In this paper, we set up a game theoretical model in which an incumbent and an entrant choose their respective R&D strategies to compete with each other. Our paper contributes to three major debates regarding a firm’s R&D strategy; the incumbent’s and the entrant’s choice between a radical R&D project and an incremental one, the incumbent’s decision of whether to pre-empt the entrant, and the trade-off between product quality improvement and time-to-market. Our model considers three decisions that both the entrant and the incumbent need to make: (1) the amount of investment in the R&D project, (2) timing of new product introduction, and (3) the magnitude of performance improvement. These three decisions completely define a firm’s R&D strategy. As for the product performance improvement, the entrant has to decide whether to introduce an incrementally improved product or a drastically improved one. With the incrementally improved product, the entrant can enter the market earlier at a low R&D cost, but it will lag behind the incumbent in product performance. On the other hand, with the drastically improved product, the entrant may be able to leapfrog the incumbent in product performance, but the downside is that the entry needs to be delayed or more investment in the R&D project is needed. The entrant’s strategy is further affected by the incumbent’s potential reaction. The incumbent, anticipating the entrant’s entry, can react by either improving its product incrementally or drastically. The incumbent can even pre-empt the entrant’s entry by introducing its new product before the entry occurs. We find that, when trading off time-to-market against quality improvement, both the incumbent and the entrant should emphasize quality improvement over time-to-market. Specifically, the entrant should enter the market with a drastically improved new product, even if it means that the entry has to be delayed. The incumbent, anticipating the entrant’s move, should react by introducing a drastically improved new product as well. Therefore, in the debate about the relative importance of time-to-market and quality improvement, we side with the school of thoughts that emphasizes the latter. Furthermore, we find that there is no need for the incumbent to pre-empt the entrant’s move, i.e., the incumbent should introduce its new product only after entry even if it is certain about entry at the very beginning. This is different from Gilbert and Newbery’s (1982) finding that the incumbent should pre-empt the entrant, and it is also different from Kamien and Schwartz (1972) who show that the incumbent will delay its R&D indefinitely in the face of competition. As for the incumbent’s and the entrant’s choices of either a radical innovation or an incremental one, our finding is consistent with the conventional wisdom that the entrant should introduce a radically innovative product (Day and Shoemaker 2000). However, our findings on the incumbent’s choice of R&D project differ from any existing studies that advocate a cautious approach (e.g., Reinganum 1983). In recent years, many leading companies in various industries have come to the same conclusion and began to invest in more drastic R&D projects (see Chandy and Tellis 2000), as advocated by our findings. Our findings are also different from other studies in that we have produced clear and easy-to-understand findings. In contrast, many existing studies (e.g., Ali, Kalwani and Kovenock 1993; Cohen, Eliashberg, and Ho 1996; Bayus, Jain and Rao 1997) provide more nuanced but also ambiguous results that depend on market conditions that are difficult to empirically validate. The intuition for our major finding that both the incumbent and the entrant should engage in radical R&D projects is relatively straightforward. Consider the entrant first. If the entrant enters the market with an incrementally improved product, such is not forceful enough to challenge the incumbent’s dominant position; hence, it is a dominated strategy by a drastic R&D project. And, knowing that the entrant’s product will be always drastically improved, the incumbent should react likewise to protect its leadership position. The optimal entry time for the entrant and the reaction time for the incumbent are determined according to the trade-off of R&D costs and firm profits, and in equilibrium, the incumbent will not pre-empt entry to minimize its R&D costs. We also study the scenario where the incumbent does not anticipate the entry. In this case, in order to take advantage of the incumbent’s delayed reaction, the entrant should accelerate its entry, but should not change its product strategy, that is, is should still introduce a drastically improved new product. Although being caught off guard by the entrant’s surprise entry, the incumbent should not react hastily. Rather, it should proceed with the same pace in its R&D process as in the previous case and introduce a drastically improved new product.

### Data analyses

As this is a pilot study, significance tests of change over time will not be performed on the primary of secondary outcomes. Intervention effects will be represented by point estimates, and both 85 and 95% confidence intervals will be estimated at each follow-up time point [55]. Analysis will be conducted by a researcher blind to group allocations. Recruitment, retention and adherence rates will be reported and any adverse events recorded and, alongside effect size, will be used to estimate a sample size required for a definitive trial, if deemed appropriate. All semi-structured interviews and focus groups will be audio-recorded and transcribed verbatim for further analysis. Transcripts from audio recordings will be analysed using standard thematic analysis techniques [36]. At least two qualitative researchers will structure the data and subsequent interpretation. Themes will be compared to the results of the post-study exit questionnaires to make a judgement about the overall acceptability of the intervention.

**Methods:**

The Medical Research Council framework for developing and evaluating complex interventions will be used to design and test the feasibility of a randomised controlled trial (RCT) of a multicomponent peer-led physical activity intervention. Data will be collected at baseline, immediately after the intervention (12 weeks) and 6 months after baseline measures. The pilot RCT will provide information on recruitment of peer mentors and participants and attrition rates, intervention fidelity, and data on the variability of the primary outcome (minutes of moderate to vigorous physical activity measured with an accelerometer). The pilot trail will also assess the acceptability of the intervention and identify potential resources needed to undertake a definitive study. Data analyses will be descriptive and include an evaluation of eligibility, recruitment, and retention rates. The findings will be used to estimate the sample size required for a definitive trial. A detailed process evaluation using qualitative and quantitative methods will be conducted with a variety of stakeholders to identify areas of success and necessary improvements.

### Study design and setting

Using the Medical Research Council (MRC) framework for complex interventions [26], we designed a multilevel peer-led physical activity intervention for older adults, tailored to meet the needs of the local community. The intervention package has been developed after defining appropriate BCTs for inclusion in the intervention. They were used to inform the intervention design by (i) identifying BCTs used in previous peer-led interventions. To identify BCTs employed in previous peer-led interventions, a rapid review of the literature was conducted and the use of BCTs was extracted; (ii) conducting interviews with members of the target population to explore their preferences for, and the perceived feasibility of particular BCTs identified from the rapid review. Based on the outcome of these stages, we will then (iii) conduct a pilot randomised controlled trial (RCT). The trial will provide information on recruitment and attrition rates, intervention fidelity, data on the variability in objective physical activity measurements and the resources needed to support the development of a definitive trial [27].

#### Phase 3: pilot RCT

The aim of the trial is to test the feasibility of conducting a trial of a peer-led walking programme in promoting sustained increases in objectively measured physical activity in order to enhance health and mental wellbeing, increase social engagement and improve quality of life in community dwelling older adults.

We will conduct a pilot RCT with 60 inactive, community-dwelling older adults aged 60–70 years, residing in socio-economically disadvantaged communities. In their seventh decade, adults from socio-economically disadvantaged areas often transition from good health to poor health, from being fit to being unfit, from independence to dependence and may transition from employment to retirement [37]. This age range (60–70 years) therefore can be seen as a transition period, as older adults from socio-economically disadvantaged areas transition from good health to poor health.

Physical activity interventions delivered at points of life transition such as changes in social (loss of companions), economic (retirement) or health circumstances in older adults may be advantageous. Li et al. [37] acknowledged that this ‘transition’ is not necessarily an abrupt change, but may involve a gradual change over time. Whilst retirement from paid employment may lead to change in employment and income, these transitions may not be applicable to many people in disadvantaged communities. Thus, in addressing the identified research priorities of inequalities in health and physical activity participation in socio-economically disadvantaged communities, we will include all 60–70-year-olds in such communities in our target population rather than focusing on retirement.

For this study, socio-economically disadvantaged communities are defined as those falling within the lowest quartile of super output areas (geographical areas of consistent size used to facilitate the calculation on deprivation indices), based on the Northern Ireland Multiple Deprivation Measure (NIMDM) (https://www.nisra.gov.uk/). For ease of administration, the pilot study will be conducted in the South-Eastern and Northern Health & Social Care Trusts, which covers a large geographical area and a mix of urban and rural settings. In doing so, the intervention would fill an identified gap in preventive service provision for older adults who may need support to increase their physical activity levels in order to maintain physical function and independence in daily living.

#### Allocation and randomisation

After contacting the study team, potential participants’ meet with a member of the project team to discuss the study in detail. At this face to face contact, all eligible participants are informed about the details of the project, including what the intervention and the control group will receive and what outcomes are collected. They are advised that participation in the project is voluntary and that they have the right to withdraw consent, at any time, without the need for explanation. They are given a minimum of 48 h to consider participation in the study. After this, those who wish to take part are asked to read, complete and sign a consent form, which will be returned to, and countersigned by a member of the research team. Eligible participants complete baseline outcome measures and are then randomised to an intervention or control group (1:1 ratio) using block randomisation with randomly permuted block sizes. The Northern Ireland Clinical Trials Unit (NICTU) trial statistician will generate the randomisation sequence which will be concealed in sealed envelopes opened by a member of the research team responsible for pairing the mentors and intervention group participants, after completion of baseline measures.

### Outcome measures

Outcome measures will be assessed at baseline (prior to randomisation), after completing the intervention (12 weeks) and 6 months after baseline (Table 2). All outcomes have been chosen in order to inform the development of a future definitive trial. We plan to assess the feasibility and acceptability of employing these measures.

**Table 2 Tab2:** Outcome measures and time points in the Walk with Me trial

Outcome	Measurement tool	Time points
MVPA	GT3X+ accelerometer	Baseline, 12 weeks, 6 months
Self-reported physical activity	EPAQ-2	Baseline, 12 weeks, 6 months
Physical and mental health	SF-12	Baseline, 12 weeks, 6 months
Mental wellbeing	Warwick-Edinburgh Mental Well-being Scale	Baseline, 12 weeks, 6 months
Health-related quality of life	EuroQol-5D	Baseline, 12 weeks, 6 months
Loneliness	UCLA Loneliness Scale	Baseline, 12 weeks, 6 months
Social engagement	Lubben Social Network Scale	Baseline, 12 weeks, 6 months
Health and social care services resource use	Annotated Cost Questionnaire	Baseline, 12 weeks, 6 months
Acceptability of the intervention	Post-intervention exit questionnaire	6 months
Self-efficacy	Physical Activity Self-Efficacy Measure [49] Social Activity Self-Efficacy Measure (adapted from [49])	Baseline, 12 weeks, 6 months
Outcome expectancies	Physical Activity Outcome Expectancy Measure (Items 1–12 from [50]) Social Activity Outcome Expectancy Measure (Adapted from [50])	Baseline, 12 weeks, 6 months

"R&D Competition Between an Incumbent and an Entrant: An Integrated Model of R&D Investment, Performance Improvement, and Time-to-Market ,"
Review of Marketing Science Working Papers:
2, Article 3.
Available at: http://services.bepress.com/roms/vol2/iss2/paper3
Competitive Strategy; New Product; Introduction Strategy; Time-to-Market; Game Theory.